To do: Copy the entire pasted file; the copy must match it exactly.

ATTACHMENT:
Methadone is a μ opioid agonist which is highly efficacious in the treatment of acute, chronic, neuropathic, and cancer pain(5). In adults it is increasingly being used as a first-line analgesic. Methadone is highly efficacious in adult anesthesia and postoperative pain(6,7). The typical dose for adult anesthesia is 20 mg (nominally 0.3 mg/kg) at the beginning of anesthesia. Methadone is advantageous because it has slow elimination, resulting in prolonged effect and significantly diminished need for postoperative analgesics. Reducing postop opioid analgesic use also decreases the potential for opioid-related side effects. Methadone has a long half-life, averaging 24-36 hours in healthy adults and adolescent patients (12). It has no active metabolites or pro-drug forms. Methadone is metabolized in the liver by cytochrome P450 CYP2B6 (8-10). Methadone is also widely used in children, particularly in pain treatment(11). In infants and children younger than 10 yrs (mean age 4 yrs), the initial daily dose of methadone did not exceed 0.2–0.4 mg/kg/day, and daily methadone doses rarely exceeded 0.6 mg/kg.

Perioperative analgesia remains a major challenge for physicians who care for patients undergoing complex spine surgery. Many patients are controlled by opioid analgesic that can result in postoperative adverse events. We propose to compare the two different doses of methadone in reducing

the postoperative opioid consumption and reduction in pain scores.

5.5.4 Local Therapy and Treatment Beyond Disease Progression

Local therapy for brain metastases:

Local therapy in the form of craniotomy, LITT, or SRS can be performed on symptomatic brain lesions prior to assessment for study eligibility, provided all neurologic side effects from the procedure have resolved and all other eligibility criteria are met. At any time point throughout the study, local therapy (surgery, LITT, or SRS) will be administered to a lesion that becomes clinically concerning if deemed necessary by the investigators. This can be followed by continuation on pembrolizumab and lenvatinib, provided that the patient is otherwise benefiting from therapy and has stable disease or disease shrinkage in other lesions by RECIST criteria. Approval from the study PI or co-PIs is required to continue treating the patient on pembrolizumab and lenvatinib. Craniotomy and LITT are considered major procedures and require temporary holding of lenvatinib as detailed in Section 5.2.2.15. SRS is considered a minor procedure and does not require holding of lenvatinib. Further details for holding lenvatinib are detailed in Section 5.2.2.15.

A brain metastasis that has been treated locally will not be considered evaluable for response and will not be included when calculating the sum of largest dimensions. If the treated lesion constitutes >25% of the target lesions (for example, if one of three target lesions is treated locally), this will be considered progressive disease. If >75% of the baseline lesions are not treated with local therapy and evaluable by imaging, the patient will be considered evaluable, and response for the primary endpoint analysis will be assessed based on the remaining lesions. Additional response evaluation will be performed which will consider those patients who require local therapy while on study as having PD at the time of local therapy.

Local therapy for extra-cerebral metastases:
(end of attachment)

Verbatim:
Methadone is a μ opioid agonist which is highly efficacious in the treatment of acute, chronic, neuropathic, and cancer pain(5). In adults it is increasingly being used as a first-line analgesic. Methadone is highly efficacious in adult anesthesia and postoperative pain(6,7). The typical dose for adult anesthesia is 20 mg (nominally 0.3 mg/kg) at the beginning of anesthesia. Methadone is advantageous because it has slow elimination, resulting in prolonged effect and significantly diminished need for postoperative analgesics. Reducing postop opioid analgesic use also decreases the potential for opioid-related side effects. Methadone has a long half-life, averaging 24-36 hours in healthy adults and adolescent patients (12). It has no active metabolites or pro-drug forms. Methadone is metabolized in the liver by cytochrome P450 CYP2B6 (8-10). Methadone is also widely used in children, particularly in pain treatment(11). In infants and children younger than 10 yrs (mean age 4 yrs), the initial daily dose of methadone did not exceed 0.2–0.4 mg/kg/day, and daily methadone doses rarely exceeded 0.6 mg/kg.

Perioperative analgesia remains a major challenge for physicians who care for patients undergoing complex spine surgery. Many patients are controlled by opioid analgesic that can result in postoperative adverse events. We propose to compare the two different doses of methadone in reducing

the postoperative opioid consumption and reduction in pain scores.

5.5.4 Local Therapy and Treatment Beyond Disease Progression

Local therapy for brain metastases:

Local therapy in the form of craniotomy, LITT, or SRS can be performed on symptomatic brain lesions prior to assessment for study eligibility, provided all neurologic side effects from the procedure have resolved and all other eligibility criteria are met. At any time point throughout the study, local therapy (surgery, LITT, or SRS) will be administered to a lesion that becomes clinically concerning if deemed necessary by the investigators. This can be followed by continuation on pembrolizumab and lenvatinib, provided that the patient is otherwise benefiting from therapy and has stable disease or disease shrinkage in other lesions by RECIST criteria. Approval from the study PI or co-PIs is required to continue treating the patient on pembrolizumab and lenvatinib. Craniotomy and LITT are considered major procedures and require temporary holding of lenvatinib as detailed in Section 5.2.2.15. SRS is considered a minor procedure and does not require holding of lenvatinib. Further details for holding lenvatinib are detailed in Section 5.2.2.15.

A brain metastasis that has been treated locally will not be considered evaluable for response and will not be included when calculating the sum of largest dimensions. If the treated lesion constitutes >25% of the target lesions (for example, if one of three target lesions is treated locally), this will be considered progressive disease. If >75% of the baseline lesions are not treated with local therapy and evaluable by imaging, the patient will be considered evaluable, and response for the primary endpoint analysis will be assessed based on the remaining lesions. Additional response evaluation will be performed which will consider those patients who require local therapy while on study as having PD at the time of local therapy.

Local therapy for extra-cerebral metastases: